Advanced Micro Devices (AMD -1.10%) has been on an incredible run over the past year with shares of the chipmaker nearly doubling thanks to its gains across the CPU (central processing unit) and GPU (graphics processing unit) markets against formidable rivals Intel (INTC -0.45%) and NVIDIA (NVDA -1.05%).
AMD has done well to shake Intel's dominance in both PC CPUs and server processors thanks to an advanced manufacturing process. Meanwhile, NVIDIA has also felt the pain from AMD's strategy of providing performance at attractive price points in the discrete graphics cards space.
However, AMD stock seems priced for perfection. It has a trailing price-to-earnings (P/E) ratio of nearly 125, while the forward P/E multiple of 47 does not scream value, either. The expensive valuation means that AMD's growth is already priced into its shares. It will have to consistently outperform Wall Street's ambitious expectations to justify the same and remain a top growth stock.
Can AMD do that and potentially double once again in the coming year? Let's find out.
AMD's big opportunity in laptops and servers
For AMD to sustain its terrific momentum, it will have to keep winning market share to boost its top and bottom lines. The good part is that AMD can indeed poach share from Intel in the PC and server CPU markets.
In PC CPUs, AMD's recent launch of the Ryzen 4000 mobile processors can help it tap into the growing demand for laptops as people shift to working from home in the wake of the novel coronavirus pandemic. Several laptop OEMs (original equipment manufacturers) such as MSI, Asus, Lenovo, Acer, and others have already launched models based on AMD's latest offerings.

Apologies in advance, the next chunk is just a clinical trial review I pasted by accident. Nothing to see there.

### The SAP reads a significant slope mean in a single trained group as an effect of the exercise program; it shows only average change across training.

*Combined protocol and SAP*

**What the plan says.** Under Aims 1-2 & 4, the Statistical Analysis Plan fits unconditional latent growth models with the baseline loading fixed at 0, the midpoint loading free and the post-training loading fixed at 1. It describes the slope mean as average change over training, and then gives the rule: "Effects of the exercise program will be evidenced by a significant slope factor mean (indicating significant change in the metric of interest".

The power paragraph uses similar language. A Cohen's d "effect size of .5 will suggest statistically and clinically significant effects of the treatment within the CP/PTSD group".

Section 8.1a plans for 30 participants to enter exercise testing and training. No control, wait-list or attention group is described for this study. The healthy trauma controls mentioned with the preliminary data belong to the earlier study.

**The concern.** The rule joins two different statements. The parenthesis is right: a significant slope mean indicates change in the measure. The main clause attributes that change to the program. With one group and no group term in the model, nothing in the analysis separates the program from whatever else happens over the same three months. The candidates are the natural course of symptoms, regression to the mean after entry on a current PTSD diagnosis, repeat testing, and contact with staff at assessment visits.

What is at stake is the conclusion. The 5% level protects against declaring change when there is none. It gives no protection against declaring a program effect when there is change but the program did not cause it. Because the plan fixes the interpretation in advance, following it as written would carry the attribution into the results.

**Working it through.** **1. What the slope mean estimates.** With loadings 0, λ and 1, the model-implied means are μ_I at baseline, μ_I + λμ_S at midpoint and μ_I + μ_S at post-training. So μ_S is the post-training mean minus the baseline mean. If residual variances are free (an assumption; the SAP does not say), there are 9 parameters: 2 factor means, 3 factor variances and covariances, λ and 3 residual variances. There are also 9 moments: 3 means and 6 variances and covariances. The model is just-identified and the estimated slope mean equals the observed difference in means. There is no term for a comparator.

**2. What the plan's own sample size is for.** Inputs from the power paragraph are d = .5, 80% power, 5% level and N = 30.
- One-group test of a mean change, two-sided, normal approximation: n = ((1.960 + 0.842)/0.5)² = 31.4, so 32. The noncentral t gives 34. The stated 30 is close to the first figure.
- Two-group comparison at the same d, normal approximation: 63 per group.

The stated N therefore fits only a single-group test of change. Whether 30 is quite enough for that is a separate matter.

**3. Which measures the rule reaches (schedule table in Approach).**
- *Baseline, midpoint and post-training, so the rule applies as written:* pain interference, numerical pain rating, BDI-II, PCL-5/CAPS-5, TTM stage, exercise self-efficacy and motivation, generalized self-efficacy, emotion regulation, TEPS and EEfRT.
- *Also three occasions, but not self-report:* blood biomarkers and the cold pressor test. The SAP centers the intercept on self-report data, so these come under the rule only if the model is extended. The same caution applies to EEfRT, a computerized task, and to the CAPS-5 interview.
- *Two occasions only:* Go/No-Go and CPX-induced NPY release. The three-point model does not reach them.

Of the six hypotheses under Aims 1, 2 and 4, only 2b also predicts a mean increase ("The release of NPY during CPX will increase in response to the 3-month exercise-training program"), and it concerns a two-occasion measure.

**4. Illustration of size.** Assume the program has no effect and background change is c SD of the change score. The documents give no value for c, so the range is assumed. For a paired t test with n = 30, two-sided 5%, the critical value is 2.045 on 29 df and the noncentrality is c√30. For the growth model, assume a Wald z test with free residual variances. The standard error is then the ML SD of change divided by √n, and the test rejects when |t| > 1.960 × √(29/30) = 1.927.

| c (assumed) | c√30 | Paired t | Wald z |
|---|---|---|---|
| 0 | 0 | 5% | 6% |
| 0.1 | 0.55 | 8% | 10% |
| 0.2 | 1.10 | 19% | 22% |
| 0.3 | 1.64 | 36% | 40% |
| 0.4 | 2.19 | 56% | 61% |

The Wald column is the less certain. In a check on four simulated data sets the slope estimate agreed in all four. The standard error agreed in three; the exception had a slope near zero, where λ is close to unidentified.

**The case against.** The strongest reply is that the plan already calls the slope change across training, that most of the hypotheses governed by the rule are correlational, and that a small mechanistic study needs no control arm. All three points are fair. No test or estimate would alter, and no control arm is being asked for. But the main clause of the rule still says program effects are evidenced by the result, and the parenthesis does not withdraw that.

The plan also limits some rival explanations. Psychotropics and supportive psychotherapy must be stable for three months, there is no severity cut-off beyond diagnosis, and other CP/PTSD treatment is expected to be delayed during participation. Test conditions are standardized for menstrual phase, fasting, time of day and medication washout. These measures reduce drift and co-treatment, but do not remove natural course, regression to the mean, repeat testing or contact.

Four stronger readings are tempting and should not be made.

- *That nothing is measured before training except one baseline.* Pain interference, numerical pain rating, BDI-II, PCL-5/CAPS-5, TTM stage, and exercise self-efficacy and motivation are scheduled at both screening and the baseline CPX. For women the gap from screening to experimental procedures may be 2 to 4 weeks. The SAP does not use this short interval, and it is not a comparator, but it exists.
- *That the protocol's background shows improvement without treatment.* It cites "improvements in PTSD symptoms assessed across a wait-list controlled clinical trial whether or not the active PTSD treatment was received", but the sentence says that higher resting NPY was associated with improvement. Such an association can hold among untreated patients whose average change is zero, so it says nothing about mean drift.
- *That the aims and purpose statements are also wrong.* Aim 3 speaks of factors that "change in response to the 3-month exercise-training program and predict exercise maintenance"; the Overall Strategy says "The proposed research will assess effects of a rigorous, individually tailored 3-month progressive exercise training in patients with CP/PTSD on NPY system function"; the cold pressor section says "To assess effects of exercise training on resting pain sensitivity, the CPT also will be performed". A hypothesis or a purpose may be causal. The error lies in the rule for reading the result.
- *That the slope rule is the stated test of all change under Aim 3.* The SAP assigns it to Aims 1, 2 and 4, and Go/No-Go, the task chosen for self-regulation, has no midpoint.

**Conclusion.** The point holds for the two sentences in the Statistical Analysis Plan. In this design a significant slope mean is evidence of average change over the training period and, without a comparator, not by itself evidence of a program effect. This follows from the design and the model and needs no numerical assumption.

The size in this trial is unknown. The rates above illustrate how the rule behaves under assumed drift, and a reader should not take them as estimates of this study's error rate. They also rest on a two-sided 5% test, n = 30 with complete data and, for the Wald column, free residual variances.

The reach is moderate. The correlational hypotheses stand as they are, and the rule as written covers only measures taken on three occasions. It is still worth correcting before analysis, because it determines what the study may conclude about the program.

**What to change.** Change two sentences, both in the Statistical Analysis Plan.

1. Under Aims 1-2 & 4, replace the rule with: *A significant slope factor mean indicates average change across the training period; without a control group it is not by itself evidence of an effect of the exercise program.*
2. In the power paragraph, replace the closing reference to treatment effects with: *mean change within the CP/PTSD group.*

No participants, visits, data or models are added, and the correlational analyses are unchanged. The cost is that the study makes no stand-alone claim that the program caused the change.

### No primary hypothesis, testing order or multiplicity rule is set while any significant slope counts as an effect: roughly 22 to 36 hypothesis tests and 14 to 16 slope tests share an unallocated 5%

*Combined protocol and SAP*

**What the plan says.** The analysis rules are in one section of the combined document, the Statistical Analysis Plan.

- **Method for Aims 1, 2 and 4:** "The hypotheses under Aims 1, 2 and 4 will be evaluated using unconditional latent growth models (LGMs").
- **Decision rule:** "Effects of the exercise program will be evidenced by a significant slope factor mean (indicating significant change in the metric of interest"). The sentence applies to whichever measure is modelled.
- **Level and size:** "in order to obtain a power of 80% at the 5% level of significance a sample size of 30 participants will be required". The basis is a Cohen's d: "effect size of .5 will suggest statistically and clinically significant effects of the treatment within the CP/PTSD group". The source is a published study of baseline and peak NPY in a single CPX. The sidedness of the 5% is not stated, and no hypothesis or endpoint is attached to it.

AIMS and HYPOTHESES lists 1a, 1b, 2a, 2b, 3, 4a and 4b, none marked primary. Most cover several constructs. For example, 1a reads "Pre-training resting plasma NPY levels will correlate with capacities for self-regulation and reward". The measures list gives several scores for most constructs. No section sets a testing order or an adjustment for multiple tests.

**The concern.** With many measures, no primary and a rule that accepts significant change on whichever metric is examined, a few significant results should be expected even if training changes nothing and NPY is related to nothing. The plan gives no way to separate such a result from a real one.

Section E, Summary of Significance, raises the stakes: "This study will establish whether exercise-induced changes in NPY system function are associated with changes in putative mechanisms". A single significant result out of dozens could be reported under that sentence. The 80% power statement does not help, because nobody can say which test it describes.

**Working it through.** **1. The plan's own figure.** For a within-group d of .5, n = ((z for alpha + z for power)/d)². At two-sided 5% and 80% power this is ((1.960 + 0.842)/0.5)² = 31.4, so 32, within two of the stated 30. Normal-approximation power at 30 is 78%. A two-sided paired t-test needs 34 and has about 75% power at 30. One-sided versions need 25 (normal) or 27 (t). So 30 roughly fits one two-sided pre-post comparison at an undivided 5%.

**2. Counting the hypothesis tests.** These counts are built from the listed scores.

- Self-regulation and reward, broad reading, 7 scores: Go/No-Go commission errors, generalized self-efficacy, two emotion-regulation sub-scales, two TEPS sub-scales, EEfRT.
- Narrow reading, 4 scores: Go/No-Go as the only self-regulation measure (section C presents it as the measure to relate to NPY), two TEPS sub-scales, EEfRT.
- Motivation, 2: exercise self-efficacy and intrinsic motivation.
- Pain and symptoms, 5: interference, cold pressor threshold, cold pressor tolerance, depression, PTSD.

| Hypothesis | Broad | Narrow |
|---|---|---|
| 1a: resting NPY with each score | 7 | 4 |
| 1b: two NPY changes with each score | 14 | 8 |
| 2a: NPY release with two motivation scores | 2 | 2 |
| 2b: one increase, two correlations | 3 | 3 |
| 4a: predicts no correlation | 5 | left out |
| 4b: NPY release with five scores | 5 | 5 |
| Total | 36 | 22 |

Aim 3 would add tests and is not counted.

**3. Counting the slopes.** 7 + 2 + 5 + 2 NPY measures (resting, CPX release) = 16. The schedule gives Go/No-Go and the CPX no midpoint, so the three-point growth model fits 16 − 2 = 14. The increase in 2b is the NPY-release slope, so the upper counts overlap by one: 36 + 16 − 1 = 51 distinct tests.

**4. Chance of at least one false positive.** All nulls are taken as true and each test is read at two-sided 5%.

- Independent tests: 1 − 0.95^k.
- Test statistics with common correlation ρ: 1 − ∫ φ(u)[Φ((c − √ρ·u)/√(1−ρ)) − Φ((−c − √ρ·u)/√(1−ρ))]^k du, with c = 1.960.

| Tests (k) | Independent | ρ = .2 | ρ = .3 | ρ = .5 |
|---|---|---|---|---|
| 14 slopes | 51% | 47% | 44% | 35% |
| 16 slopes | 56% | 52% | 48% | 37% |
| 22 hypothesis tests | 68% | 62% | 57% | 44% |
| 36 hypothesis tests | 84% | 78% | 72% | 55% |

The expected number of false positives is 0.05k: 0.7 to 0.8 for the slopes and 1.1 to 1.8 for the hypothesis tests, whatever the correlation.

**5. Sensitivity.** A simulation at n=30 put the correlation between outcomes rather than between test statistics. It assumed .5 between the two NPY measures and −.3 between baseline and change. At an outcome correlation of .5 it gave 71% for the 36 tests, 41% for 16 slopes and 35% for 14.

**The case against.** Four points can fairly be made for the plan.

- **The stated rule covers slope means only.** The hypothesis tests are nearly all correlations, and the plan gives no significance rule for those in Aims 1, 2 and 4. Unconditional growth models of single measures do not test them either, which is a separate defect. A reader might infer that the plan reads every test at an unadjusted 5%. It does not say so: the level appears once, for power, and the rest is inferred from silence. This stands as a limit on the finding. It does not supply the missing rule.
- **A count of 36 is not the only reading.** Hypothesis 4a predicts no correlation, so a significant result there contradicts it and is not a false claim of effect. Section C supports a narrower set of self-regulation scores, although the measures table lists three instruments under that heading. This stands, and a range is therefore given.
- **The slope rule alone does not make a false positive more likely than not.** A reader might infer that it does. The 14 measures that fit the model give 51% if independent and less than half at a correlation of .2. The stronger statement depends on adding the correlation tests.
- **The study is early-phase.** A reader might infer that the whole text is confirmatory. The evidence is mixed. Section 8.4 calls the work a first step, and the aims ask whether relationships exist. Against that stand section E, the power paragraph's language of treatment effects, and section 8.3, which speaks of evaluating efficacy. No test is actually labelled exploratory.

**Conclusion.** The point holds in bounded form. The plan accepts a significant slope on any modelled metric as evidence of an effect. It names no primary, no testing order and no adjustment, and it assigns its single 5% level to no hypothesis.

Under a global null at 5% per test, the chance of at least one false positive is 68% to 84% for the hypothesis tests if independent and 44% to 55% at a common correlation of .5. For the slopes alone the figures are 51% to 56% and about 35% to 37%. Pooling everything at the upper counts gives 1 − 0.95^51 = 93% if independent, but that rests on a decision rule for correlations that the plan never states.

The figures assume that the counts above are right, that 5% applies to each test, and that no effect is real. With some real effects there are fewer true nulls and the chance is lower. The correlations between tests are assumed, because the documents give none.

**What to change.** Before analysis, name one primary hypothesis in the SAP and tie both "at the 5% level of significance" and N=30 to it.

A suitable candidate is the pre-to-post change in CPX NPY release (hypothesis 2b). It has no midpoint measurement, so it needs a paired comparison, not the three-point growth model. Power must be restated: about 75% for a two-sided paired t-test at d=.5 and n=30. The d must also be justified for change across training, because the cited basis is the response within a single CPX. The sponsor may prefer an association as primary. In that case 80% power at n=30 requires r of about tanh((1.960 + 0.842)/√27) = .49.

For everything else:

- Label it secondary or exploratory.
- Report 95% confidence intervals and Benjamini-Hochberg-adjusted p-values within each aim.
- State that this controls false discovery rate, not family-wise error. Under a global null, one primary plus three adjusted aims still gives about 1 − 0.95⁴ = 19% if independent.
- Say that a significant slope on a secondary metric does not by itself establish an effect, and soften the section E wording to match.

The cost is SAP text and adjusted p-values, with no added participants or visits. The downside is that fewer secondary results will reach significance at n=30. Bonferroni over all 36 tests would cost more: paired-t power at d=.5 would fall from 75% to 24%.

What's more, independent tests indicate that Ryzen 4000-equipped laptops outperform Intel's Comet Lake-based devices. AMD's advantage is that its Ryzen 4000 laptop chips are based on the 7-nanometer manufacturing process as compared to Intel Comet Lake's 14-nanometer process.
Intel is scrambling to catch up to AMD's offerings, and it is on track to launch Tiger Lake laptop chips based on a refined 10nm manufacturing process. Chipzilla boasts that laptop OEMs will launch 50 designs based on the Tiger Lake platform this holiday season. AMD, however, seems to have stolen Intel's thunder already with 100 Ryzen 4000-enabled laptops expected to hit the market this year.
This could help AMD corner a bigger share of the laptop CPU market where Intel is currently the dominant force. According to CPU benchmarks submitted on PassMark, AMD reportedly holds close to 13% of the laptop CPU market currently, and Intel holds the rest. Though this isn't a precise representation of exact market share figures as PassMark's report is limited to consumers who test their devices on its site, it gives us a good idea of where AMD currently stands.
The good part is that AMD's market share has improved since the end of 2018 when it held an estimated 8% of the laptop CPU market, according to PassMark. Looking ahead, it won't be surprising to see the company carve out a bigger bigger slice of the pie thanks to the advantages it currently enjoys over Intel.